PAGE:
About Sherman County
Explore our deep canyons, campsites and parks of the John Day, Columbia and Deschutes Rivers! Follow the Oregon Trail from river crossing to river crossing, enjoy spectacular mountain vistas from the ridges, and feel for yourself the scale of wind turbines and the John Day Dam.
Challenge yourself to world class windsurfing on the Columbia, bass fishing on the John Day River, whitewater rafting on the Deschutes and upland game hunting in our wide-open spaces! For good measure, join in a problem-solving round-table discussion at the local coffee shop!
Shhh! Listen to the sound of rushing waters, the rustling of ripe winter wheat, the squeal of 4-H project pigs at the Sherman County Fair and cheering fans at school events!
Round up some history at the Courthouse and the Museum! Check out our schools, shops and services! We're definitely open for business! Let's talk!
Sherman County, Oregon lies between the deep canyons of the John Day River on the east and the Deschutes River on the west in north central Oregon. The mighty Columbia River forms the boundary on the north. Much of the boundary on the south is defined by the rugged canyons of Buck Hollow, a tributary of the Deschutes.
The open rolling hills and steep narrow canyons of the county’s 831 square miles, approximately 20 miles wide and 42 miles long, range in elevation from 185 feet on the Columbia River to 3,600 feet on the plateau in the south.
The soil is mostly loess (wind-blown glacial silt) over residual soil from the underlying basalt with interspersed layers of volcanic ash.
Six small towns – Biggs, Rufus, Wasco, Moro, Grass Valley and Kent – provide basic services for the 1,750 residents of the County. The county seat is Moro, elevation 1,807'. The economy is based on wheat, barley, cattle and tourism.
Down-to-earth, friendly, hard-working people live in the six small communities, each approximately nine miles apart, and on outlying farms. The population is equally distributed, town and country. Many are descendants of early homesteaders and have strong ties to the land.
Businesses in Biggs, Rufus, Wasco, Moro and Grass Valley provide food and beverages, variety goods, antiques, a gallery, gifts, sporting services, farm and garden implements and supplies, hardware, quilting supplies, tires, fuel and mechanical repairs.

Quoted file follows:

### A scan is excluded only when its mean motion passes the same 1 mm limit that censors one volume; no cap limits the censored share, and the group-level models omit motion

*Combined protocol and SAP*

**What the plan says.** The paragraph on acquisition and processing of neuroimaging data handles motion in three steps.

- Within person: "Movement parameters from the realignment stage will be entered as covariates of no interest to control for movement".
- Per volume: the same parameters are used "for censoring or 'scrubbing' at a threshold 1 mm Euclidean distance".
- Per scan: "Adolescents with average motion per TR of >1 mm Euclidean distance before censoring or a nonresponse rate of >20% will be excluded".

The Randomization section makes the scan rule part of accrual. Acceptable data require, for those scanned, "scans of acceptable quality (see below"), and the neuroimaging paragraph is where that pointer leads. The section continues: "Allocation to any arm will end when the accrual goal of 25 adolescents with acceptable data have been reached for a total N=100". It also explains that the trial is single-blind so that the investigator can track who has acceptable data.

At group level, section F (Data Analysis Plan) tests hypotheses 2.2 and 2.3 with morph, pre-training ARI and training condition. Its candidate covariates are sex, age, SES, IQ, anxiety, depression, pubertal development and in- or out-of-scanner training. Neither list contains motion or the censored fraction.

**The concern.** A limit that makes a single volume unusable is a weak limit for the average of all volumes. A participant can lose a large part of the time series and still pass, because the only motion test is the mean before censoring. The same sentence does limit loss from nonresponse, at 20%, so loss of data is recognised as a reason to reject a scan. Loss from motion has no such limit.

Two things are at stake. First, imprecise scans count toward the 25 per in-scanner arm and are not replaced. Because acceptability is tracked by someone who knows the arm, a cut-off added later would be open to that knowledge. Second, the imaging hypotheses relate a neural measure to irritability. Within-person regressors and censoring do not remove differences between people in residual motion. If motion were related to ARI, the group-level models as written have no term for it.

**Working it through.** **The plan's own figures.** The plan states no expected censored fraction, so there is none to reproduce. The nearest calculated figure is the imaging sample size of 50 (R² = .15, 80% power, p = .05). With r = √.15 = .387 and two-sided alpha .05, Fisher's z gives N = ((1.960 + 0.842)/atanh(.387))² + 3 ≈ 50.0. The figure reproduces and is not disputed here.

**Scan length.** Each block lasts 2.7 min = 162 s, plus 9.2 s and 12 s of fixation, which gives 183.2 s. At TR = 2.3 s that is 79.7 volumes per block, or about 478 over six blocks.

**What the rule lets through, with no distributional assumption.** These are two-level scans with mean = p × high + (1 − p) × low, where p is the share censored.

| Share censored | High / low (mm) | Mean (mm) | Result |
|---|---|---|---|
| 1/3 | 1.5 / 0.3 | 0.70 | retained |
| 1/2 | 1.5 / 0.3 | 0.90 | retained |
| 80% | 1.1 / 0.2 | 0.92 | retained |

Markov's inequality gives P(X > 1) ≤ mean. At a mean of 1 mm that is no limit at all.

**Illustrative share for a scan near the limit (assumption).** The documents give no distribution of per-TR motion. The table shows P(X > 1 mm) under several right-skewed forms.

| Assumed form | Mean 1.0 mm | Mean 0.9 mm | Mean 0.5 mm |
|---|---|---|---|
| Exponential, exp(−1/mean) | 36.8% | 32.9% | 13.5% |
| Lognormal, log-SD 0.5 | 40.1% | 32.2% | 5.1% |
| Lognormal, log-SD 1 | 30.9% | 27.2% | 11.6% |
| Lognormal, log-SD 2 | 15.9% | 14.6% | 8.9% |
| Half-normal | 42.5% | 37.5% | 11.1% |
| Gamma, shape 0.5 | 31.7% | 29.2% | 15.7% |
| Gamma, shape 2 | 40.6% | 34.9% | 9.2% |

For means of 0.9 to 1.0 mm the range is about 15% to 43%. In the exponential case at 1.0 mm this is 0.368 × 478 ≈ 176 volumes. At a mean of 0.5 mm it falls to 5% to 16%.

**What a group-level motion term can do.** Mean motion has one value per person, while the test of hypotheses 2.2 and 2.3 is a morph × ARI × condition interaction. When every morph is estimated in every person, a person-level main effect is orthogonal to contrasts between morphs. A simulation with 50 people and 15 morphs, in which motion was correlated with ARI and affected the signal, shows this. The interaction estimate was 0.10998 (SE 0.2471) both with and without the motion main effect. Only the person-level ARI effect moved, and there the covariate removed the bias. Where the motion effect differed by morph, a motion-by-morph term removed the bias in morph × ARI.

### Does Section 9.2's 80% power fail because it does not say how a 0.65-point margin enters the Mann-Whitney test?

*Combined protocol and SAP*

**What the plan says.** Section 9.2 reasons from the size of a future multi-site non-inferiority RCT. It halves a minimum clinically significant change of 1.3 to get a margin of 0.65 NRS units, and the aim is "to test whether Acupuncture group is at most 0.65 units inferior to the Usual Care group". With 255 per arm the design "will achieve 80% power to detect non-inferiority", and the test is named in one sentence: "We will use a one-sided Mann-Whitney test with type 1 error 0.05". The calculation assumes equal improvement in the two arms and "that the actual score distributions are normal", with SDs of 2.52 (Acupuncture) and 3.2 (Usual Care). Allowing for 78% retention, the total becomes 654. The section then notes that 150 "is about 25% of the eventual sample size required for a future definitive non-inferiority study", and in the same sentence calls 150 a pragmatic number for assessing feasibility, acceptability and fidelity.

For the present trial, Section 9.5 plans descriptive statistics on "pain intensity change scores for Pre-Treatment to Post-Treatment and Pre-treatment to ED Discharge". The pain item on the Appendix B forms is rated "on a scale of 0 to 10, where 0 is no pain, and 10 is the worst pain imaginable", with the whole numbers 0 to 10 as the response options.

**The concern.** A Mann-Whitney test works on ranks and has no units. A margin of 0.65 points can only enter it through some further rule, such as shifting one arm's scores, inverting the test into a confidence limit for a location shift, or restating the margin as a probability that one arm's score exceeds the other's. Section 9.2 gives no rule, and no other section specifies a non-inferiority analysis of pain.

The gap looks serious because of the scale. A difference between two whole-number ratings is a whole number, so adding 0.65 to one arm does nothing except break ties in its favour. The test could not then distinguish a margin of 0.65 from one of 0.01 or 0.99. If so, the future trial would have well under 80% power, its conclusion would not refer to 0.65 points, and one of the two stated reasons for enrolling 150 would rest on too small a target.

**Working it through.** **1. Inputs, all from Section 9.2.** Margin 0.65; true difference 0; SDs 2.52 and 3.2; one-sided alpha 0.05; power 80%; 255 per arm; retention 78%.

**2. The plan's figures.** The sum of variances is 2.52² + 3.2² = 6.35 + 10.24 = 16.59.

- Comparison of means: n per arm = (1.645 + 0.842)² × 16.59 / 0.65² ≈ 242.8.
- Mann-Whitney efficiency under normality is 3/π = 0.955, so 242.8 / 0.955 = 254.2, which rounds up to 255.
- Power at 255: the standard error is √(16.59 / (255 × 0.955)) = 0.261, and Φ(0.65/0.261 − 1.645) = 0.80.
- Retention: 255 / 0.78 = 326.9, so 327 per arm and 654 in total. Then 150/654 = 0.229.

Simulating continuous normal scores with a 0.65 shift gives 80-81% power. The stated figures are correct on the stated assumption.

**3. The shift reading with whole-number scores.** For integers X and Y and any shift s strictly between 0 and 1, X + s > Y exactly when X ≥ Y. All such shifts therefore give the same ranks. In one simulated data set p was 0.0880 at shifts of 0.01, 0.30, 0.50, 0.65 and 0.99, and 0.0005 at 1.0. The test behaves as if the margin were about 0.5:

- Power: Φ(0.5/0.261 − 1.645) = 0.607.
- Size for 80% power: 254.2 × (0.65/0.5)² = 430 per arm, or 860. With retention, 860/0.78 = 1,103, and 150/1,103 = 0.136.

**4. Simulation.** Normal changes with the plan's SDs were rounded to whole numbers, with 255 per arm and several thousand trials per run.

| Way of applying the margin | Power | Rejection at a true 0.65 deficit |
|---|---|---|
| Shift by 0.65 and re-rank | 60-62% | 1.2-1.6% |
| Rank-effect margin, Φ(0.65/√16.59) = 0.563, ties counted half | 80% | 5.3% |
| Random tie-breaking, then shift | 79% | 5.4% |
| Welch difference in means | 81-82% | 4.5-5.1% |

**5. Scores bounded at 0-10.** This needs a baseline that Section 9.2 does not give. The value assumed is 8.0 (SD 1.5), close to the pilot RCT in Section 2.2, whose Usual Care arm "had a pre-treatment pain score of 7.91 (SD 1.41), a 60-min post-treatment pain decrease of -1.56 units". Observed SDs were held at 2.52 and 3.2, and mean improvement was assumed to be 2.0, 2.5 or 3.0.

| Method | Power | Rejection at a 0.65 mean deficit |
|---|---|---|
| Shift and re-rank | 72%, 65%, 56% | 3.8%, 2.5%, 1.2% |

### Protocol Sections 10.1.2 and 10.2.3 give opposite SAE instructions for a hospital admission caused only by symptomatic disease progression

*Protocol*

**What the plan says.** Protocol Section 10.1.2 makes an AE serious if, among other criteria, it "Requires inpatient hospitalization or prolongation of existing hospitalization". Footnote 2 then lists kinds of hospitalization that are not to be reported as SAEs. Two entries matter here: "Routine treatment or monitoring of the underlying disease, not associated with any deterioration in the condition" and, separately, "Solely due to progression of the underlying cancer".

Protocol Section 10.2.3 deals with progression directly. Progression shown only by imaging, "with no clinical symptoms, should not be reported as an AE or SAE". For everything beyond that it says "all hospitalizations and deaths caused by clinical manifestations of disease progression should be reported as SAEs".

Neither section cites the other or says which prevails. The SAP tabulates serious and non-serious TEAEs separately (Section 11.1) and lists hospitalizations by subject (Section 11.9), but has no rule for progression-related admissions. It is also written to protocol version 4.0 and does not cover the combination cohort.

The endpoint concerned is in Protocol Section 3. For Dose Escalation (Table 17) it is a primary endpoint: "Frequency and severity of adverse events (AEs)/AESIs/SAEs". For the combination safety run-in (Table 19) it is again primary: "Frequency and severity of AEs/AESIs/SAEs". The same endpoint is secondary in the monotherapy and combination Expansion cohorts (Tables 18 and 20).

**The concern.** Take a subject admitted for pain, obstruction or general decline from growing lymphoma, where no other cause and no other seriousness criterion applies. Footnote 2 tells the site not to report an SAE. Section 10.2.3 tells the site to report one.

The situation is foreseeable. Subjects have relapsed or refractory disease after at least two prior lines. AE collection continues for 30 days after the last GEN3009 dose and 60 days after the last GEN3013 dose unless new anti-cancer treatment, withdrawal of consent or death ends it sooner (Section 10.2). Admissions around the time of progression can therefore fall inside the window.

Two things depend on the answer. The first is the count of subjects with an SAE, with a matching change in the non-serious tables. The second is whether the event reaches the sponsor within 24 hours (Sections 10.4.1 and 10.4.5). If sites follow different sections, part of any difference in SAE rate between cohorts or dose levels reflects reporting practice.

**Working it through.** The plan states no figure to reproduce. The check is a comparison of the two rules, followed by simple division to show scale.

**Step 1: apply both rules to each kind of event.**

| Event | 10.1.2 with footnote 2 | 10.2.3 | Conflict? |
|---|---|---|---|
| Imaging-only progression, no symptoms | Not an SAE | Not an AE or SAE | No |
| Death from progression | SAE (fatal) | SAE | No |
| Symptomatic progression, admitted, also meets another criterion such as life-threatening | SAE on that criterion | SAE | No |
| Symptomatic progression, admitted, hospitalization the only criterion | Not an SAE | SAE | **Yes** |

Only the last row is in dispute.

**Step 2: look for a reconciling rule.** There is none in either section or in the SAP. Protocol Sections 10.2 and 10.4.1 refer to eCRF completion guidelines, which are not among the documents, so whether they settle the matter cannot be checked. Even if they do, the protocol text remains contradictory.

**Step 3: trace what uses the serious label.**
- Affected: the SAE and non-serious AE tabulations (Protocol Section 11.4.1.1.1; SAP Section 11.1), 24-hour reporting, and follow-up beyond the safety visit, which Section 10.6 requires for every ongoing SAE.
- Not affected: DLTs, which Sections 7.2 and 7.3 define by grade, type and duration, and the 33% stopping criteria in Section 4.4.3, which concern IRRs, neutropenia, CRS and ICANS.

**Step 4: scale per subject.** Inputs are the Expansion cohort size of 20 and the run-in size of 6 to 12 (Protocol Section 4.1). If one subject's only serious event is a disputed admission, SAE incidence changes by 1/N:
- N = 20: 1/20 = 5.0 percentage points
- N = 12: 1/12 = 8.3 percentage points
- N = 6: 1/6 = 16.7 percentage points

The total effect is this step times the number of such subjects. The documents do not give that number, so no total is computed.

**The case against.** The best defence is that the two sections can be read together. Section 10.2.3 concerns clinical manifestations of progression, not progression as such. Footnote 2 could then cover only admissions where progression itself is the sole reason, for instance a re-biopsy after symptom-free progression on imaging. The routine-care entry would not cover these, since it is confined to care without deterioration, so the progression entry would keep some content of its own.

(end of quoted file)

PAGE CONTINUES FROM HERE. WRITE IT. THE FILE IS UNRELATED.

Baha'i, Baptist, Catholic, Church of Christ, Methodist and Presbyterian organizations are represented in the county.
Volunteers provide many important services including rural and city fire protection, rescue and medical response units, local government, youth activities and educational support.
Youth activities include school athletic programs, Little League,
4-H and FFA, church groups, and county summer youth programs.
Adults participate in community organizations - Lions Club, Sherman County Historical Society/Museum, OSU Extension, Sherman County Cattlemen, Farm Bureau, Oregon Wheat Growers League, Sherman County Athletic Foundation, 4-H leadership, Sherman High School Booster Club and informal group activities.
Situated on the east side of the Cascade Mountains, Sherman County features a hybrid climate, part Mediterranean and part Intermountain Region, meaning four distinct seasons and low annual precipitation. The Columbia Gorge, however, serves as a natural conduit for normal eastward migration of ocean-conditioned air masses from the Pacific. Much of the time these air masses tend to substantially modify extreme temperatures of both summer and winter. These strong marine influences are also reflected in the occurrence of precipitation more than half of which falls from November through February.